Applies to: Renal Dysfunction

Tetracyclines (except doxycycline) are eliminated by the kidney to various extent. Patients with renal impairment may be at greater risk for tetracycline-associated hepatic and/or renal toxicity (increased BUN with consequent azotemia, hyperphosphatemia, and acidosis) due to decreased drug clearance. Therapy with tetracyclines should be administered cautiously at reduced dosages in patients with renal impairment. Clinical monitoring of renal and liver function is recommended, and serum tetracycline levels may be necessary during prolonged therapy.

References

  1. Lee P, Crutch ER, Morrison RB, et al "Doxycycline: studies in normal subjects and patients with renal failure." N Z Med J 75 (1972): 355-8
  2. Reddy J "Tetracycline antibiotics should be avoided in patients with renal disease." N Z Med J 94 (1981): 396
  3. Braden GL, Geheb MA, Shook A, Singer I, Cox M "Demeclocycline-induced natriuresis and renal insufficiency: in vivo and in vitro studies." Am J Kidney Dis 5 (1985): 270-7
  4. "Product Information. Achromycin (tetracycline)." Lederle Laboratories, Wayne, NJ.
  5. Heaney D, Eknoyan G "Minocycline and doxycycline kinetics in chronic renal failure." Clin Pharmacol Ther 24 (1978): 233-9
  6. "Product Information. Vibramycin (doxycycline)." Pfizer US Pharmaceuticals, New York, NY.
  7. George CR, Evans RA "Tetracycline toxicity in renal failure." Med J Aust 06/12/71 (1971): 1271-3
  8. Oster JR, Epstein M "Demeclocycline-induced renal failure." Lancet 1 (1977): 52
  9. Miller PD, Linas SL, Schrier RW "Plasma demeclocycline levels and nephrotoxicity. Correlation in hyponatremic cirrhotic patients." JAMA 243 (1980): 2513-5
  10. Houin G, Brunner F, Nebout T, et al "The effects of chronic renal insufficiency on the pharmacokinetics of doxycycline in man." Br J Clin Pharmacol 16 (1983): 245-52
  11. Letteri JM, Miraflor F, Tablante V, Siddiqi S "Doxycycline (vibramycin) in chronic renal failure." Nephron 11 (1973): 318-24
  12. Welling PG, Shaw WR, Uman SJ, Tse FL, Craig WA "Pharmacokinetics of minocycline in renal failure." Antimicrob Agents Chemother 8 (1975): 532-7
  13. Saivin S, Houin G "Clinical pharmacokinetics of doxycycline and minocycline." Clin Pharmacokinet 15 (1988): 355-66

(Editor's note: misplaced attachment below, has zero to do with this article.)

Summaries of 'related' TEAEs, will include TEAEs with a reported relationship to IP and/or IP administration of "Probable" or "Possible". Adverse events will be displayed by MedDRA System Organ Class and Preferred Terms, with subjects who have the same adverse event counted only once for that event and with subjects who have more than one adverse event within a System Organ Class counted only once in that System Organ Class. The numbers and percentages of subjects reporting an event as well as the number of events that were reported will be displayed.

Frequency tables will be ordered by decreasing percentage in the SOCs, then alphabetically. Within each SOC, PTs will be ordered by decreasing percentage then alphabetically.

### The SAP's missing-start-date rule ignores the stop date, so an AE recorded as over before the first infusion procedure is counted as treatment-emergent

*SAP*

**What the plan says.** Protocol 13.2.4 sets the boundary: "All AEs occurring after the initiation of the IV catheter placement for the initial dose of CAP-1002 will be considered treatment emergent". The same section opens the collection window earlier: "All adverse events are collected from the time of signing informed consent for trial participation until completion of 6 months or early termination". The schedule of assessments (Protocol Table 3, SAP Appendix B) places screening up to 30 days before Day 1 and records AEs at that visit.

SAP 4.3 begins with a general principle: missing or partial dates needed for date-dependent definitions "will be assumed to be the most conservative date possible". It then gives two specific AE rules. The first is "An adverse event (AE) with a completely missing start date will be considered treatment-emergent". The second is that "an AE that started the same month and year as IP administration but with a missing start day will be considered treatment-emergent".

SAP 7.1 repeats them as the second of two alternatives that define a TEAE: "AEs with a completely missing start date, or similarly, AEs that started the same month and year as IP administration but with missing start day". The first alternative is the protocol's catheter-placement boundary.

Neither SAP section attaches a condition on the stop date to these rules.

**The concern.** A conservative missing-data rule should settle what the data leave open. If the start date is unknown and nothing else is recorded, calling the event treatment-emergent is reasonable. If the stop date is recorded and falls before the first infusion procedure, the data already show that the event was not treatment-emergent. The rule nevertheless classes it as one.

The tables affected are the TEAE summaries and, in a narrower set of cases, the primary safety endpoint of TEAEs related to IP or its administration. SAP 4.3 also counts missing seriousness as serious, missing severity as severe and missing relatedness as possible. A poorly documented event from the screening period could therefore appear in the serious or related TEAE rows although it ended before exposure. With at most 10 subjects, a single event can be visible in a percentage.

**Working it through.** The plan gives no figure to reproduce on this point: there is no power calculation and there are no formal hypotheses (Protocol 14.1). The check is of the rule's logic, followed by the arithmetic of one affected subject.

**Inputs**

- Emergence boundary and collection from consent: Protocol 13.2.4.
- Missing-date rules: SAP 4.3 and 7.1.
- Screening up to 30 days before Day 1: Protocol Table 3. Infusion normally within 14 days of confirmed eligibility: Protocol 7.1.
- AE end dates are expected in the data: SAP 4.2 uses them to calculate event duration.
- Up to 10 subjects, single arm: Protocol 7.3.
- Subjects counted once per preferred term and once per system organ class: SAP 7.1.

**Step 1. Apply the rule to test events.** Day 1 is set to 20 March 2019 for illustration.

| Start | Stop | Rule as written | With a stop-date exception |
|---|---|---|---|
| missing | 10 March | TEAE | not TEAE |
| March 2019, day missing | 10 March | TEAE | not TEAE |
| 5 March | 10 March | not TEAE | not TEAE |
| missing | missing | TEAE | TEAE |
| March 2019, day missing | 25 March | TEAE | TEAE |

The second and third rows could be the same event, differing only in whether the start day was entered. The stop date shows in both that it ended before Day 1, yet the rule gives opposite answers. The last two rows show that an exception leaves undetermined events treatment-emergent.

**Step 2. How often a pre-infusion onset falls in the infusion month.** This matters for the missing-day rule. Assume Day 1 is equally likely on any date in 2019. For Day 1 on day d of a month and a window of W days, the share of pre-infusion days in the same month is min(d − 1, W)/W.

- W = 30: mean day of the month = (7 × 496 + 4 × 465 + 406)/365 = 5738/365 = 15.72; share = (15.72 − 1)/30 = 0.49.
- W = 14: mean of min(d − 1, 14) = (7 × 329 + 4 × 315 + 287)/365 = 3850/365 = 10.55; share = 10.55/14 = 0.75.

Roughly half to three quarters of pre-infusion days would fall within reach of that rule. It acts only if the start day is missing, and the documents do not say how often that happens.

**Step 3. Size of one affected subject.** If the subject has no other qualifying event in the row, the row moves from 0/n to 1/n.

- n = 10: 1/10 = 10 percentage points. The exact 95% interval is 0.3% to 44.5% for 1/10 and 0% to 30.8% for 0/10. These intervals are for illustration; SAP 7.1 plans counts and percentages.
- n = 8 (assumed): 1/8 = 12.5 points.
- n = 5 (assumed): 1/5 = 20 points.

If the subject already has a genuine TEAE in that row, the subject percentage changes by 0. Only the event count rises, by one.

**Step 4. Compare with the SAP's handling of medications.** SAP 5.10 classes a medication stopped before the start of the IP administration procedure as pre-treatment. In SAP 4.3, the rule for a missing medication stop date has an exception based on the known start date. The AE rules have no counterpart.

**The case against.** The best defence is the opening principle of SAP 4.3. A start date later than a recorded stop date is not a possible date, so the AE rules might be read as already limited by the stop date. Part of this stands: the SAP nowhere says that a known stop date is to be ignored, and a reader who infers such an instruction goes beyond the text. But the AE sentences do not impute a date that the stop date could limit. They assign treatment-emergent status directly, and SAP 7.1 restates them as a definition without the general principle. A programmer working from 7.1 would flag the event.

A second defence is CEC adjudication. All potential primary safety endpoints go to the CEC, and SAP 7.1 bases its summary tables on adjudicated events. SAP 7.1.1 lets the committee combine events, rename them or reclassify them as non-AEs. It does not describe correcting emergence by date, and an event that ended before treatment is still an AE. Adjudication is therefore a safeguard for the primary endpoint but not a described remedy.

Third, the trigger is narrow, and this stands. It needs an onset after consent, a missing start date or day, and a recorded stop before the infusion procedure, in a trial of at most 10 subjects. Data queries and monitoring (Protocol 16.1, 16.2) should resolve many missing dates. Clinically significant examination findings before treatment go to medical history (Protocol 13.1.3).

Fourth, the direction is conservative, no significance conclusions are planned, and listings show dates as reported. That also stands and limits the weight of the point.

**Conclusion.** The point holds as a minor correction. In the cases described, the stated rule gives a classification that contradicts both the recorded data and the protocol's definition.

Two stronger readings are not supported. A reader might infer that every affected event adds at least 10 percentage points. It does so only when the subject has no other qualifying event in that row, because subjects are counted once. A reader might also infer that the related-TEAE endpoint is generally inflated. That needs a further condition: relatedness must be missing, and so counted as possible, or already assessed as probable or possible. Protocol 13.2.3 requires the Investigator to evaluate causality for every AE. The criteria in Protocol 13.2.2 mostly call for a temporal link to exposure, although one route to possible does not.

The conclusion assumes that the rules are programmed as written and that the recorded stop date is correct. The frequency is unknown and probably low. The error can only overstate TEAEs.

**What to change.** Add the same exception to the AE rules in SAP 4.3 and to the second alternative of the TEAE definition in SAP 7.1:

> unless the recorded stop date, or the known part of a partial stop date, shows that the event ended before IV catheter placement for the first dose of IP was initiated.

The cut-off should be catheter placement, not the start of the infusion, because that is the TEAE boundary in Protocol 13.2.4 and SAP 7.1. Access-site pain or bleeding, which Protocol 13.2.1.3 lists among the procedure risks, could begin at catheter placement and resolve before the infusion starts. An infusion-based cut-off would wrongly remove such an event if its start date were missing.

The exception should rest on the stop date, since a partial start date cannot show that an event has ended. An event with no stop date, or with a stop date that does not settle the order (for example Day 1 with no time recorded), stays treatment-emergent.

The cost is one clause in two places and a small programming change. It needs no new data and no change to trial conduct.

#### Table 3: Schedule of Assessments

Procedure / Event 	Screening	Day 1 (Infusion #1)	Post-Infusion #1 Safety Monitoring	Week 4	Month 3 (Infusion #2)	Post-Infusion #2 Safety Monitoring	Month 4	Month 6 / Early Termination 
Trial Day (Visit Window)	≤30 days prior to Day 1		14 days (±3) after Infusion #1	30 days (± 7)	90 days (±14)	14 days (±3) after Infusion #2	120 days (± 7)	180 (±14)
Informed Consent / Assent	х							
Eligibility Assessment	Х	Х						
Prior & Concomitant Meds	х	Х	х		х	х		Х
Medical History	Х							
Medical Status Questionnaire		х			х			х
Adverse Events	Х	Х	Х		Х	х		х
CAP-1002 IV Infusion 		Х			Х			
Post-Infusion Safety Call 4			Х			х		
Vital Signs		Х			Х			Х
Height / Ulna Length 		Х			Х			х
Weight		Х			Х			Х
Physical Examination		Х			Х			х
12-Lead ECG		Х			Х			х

14. Whelton A, von Wittenau MS, Twomey TM, et al "Doxycycline pharmacokinetics in the absence of renal function." Kidney Int 5 (1974): 365-71
  15. "Product Information. Minocin (minocycline)." Lederle Laboratories, Wayne, NJ.
  16. Jonas M, Cunha BA "Minocycline." Ther Drug Monit 4 (1982): 137-45
  17. Macdonald H, Kelly RG, Allen ES, et al "Pharmacokinetic studies on minocycline in man." Clin Pharmacol Ther 14 (1973): 852-61
  18. Carrilho F, Bosch J, Arroyo V, Mas A, Viver J, Rodes J "Renal failure associated with demeclocycline in cirrhosis." Ann Intern Med 87 (1977): 195-7
  19. "Product Information. Terramycin (oxytetracycline)." Pfizer US Pharmaceuticals, New York, NY.
  20. Mahon WA, Johnson GE, Endrenyi L, et al "The elimination of tritiated doxycycline in normal subjects and in patients with severely impaired renal function." Scand J Infect Dis 9 (1976): 24-31
  21. "Product Information. Declomycin (demeclocycline)." Lederle Laboratories, Wayne, NJ.
  22. Brogden RN, Speight TM, Avery GS "Minocycline: a review of its antibacterial and pharmacokinetic properties and therapeutic use." Drugs 9 (1975): 251-91
  23. Shils ME "Renal disease and the metabolic effects of tetracycline." Ann Intern Med 58 (1963): 389-408
  24. Roth H, Becker KL, Shalhoub RJ, Katz S "Nephrotoxicity of demethylchlortetracycline hydrochloride. A prospective study." Arch Intern Med 120 (1967): 433-5
  25. Carney S, Butcher RA, Dawborn JK, Pattison G "Minocycline excretion and distribution in relation to renal function in man." Clin Exp Pharmacol Physiol 1 (1974): 299-308